Experts Deem Trump A ‘Stupid’ ‘Threat’ To U.S. Security For His Ambitions


Donald Trump is still clamoring against the North Atlantic Treaty Organization (NATO), a new report from Rolling Stone says.

He isn’t exactly known for comprehensive, point-by-point policy agendas, and that’s no different here, but his direction — in public and private — is clear. “Trump, the sources say, has continued to express an openness to pulling the U.S. out of NATO altogether,” Rolling Stone said, though they also cited interest from Trump in possibilities of essentially lowering NATO’s profile — which could have the effect of dismantling its effectiveness. A key component of the alliance is the agreement among members to defend another if that nation is attacked. If Trump, who continues running for president, tries to limit how the U.S. would actually apply that principle, it would undercut the entire ambition.

“It would be a tremendously stupid endeavor, especially at a time when war in Europe rages, and much of Europe is looking to the United States to deter further conflict,” Dr. Aaron Stein of the Foreign Policy Research Institute told Rolling Stone. “Trading away allies based on ignorance, and Trump is ignorant about this issue, is just silly for broader U.S. national security.”

Norman Ornstein of the American Enterprise Institute spoke similarly on X (formerly Twitter). “As this, and the damning tapes of Trump/Pratt conversation show, Donald Trump is the biggest internal threat to America’s national security we have had since the Civil War,” Ornstein said.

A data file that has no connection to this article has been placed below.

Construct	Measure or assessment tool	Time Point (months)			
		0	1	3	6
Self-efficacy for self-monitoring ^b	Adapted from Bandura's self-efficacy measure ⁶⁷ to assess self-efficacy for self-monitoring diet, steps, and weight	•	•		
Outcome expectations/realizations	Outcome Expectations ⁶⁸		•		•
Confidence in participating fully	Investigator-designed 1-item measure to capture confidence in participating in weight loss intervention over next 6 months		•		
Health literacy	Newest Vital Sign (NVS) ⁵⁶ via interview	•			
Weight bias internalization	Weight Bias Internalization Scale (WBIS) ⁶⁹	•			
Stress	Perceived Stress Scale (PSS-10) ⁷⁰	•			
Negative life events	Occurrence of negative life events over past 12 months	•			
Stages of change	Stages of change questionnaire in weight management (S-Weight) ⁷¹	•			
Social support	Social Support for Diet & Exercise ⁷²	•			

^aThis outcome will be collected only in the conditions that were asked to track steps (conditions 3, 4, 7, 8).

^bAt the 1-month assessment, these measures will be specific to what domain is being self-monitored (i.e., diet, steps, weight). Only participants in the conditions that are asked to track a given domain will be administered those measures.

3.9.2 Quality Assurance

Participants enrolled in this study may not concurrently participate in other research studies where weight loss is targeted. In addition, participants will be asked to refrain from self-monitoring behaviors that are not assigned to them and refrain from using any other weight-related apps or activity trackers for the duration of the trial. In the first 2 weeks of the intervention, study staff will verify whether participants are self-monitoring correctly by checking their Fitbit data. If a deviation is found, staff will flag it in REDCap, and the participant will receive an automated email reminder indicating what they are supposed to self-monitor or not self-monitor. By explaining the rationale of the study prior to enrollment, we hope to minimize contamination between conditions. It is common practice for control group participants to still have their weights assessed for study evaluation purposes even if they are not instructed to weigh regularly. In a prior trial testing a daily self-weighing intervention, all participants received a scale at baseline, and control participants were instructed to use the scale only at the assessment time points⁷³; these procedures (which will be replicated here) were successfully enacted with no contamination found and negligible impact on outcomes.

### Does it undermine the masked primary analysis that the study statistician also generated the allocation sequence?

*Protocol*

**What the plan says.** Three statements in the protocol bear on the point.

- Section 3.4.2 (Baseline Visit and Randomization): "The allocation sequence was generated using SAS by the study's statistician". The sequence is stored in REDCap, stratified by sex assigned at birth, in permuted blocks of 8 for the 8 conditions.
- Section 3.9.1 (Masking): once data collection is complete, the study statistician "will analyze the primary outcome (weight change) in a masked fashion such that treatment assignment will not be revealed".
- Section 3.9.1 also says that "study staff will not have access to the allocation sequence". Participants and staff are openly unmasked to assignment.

Trump has repeatedly claimed that while in office he rebuffed to leadership elsewhere in the world the idea of the U.S. fulfilling its collective defense obligations under NATO if ostensible bills remained unpaid by other countries in NATO. The former president and allies of his have repeatedly tried to characterize other countries in the alliance as getting a free ride from U.S. support, but for starters, previously established targets for individual countries’ spending cover their individual spending on defense, not contributions to a NATO budget. Still, Trump has told some version of that claim about his time in office at a rally in Georgia and on Fox, threatening — if he makes it back to office — to undercut the global security position of the United States.